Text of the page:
Ivan Milenković (1, 2)*, Nenad Keča (2), Dragan Karadžić (2), Zlatan Radulović (3), Justyna A. Nowakowska (4), Tomasz Oszako (5), Katarzyna Sikora (6), Tamara Corcobado (1) and Thomas Jung (1, 7)
(1) Phytophthora Research Centre, Mendel University in Brno, Zemědělská 1, 61300 Brno, Czech Republic
(2) Faculty of Forestry, University of Belgrade, Kneza Višeslava 1, 11030 Belgrade, Serbia
(3) Institute of Forestry, Belgrade, Kneza Višeslava 3, 11030 Belgrade, Serbia
(4) Faculty of Biology and Environmental Sciences, Cardinal Stefan Wyszynski University in Warsaw, Wóycickiego 1/3 Street, 01-938 Warsaw, Poland
(5) Faculty of Forestry, Białystok University of Technology, Marszałka J. Piłsudskiego 1A, 17-200 Hajnówka, Poland
(6) Forest Research Institute-IBL, Braci Leśnej 3, 05-090 Raszyn, Poland
(7) Phytophthora Research and Consultancy, Am Rain 9, 83131 Nussdorf, Germany
During a survey in three declining and three healthy poplar plantations in Serbia, six different Phytophthoraspecies were obtained. Phytophthora plurivora was the most common, followed by P. pini, P. polonica, P. lacustris, P. cactorum, and P. gonapodyides. Pathogenicity of all isolated species to four-month and one-year-old cuttings of Populus hybrid clones I-214 and Pánnonia, respectively, was tested using both a soil infestation and stem inoculation test. Isolates of P. polonica, P. × cambivora, P. cryptogea, and P. × serendipita from other host plants were included as a comparison. In the soil infestation test, the most aggressive species to clone I-214 were P. plurivora, P. × serendipita, and P. pini. On clone Pánnonia, P. gonapodyides and P. pini were the most aggressive, both causing 100% mortality, followed by P. cactorum, P. × cambivora, and P. polonica. In the underbark inoculation test, the susceptibility of both poplar clones to the different Phytophthora species was largely similar, as in the soil infestation test, with the exception of P. polonica, which proved to be only weakly pathogenic to poplar bark. The most aggressive species to clone I-214 was P. pini, while on clone Pánnonia, the longest lesions and highest disease incidence were caused by P. gonapodyides. Phytophthora cactorumand P. plurivora were pathogenic to both clones, whereas P. × cambivora showed only weak pathogenicity. The implications of these findings and possible pathways of dispersion of the pathogens are discussed.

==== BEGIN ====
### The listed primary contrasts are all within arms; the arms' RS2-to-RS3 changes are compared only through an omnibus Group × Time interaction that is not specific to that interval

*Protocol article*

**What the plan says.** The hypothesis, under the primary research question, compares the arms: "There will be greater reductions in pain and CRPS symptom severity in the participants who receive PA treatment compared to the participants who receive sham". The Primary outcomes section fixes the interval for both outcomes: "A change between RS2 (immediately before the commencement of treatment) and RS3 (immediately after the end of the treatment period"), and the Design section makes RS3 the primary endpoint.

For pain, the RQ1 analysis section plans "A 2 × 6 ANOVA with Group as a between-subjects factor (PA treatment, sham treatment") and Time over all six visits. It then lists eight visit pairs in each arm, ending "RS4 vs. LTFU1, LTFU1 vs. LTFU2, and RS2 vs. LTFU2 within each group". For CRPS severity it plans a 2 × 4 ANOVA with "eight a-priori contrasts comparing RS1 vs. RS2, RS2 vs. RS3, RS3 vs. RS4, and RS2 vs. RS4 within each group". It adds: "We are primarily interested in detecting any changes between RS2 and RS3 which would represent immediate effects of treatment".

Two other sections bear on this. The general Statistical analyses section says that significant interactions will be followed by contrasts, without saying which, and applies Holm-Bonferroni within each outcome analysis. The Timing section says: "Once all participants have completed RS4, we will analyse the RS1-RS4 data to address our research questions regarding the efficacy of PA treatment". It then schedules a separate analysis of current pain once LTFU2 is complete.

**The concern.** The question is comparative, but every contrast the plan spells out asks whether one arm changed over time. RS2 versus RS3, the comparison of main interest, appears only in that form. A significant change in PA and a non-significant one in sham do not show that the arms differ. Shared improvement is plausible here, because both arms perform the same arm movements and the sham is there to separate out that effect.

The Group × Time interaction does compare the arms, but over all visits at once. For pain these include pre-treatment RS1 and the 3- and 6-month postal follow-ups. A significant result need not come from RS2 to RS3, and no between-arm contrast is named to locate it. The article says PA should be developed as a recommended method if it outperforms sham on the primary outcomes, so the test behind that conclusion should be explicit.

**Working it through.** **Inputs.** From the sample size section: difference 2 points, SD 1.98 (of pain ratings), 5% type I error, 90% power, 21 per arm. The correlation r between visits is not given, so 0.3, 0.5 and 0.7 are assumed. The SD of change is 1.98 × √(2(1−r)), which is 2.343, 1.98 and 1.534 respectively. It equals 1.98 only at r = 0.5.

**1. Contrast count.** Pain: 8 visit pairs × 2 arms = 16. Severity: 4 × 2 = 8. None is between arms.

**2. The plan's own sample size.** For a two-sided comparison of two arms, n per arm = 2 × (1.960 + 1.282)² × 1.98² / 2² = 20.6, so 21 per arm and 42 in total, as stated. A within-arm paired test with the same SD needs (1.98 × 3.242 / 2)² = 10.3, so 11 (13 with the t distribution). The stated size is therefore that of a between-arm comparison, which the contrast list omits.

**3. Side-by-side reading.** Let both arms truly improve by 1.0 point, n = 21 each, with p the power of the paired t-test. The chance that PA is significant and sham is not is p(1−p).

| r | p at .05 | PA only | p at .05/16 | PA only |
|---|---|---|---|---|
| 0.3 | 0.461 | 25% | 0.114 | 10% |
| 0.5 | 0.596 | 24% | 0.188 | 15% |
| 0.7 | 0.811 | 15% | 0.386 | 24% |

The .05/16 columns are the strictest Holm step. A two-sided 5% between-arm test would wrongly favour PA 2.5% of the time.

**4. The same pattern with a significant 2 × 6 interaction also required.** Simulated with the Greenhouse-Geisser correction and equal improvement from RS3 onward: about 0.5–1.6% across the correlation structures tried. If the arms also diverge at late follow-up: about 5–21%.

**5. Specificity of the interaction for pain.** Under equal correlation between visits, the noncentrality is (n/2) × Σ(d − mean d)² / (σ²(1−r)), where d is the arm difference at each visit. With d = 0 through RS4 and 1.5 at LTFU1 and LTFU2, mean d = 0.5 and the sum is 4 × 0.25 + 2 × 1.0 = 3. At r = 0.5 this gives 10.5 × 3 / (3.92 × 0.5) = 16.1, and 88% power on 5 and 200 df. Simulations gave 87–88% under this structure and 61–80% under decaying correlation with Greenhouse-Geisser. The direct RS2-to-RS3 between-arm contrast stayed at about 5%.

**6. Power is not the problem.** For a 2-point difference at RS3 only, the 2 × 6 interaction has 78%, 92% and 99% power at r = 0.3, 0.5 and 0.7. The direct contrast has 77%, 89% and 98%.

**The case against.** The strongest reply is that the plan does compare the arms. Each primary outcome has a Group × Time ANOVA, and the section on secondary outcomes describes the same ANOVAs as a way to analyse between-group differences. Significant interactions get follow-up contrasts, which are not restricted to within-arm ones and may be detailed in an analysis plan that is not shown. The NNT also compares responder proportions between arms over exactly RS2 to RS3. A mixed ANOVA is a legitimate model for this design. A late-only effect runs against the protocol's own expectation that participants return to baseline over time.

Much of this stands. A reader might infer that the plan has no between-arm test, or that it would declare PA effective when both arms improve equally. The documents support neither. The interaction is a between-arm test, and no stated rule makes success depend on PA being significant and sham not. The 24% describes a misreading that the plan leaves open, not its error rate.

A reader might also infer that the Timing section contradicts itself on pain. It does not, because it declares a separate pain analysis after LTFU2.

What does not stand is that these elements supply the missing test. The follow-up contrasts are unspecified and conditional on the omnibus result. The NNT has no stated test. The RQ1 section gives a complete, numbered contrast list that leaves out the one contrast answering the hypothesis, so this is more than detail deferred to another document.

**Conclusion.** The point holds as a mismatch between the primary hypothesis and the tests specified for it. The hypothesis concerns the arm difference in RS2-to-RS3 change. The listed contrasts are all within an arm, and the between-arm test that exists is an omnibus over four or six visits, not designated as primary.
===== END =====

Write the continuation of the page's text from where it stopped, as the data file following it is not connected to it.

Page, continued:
This research was funded by: Ministry of Education, Science and Technological Development, Republic of Serbia, grant number TR 37008; European Union’s Horizon 2020 research and innovation programme under grant agreement—“Pest Organisms Threatening Europe-POnTE” Project ID: 635646; “Phytophthora Research Centre”, funded by the Czech Ministry for Education, Youth and Sports and the European Regional Development Fund, grant number CZ.02.1.01/0.0/0.0/15_003/0000453.
Published on June 6, 2018 by FORESTS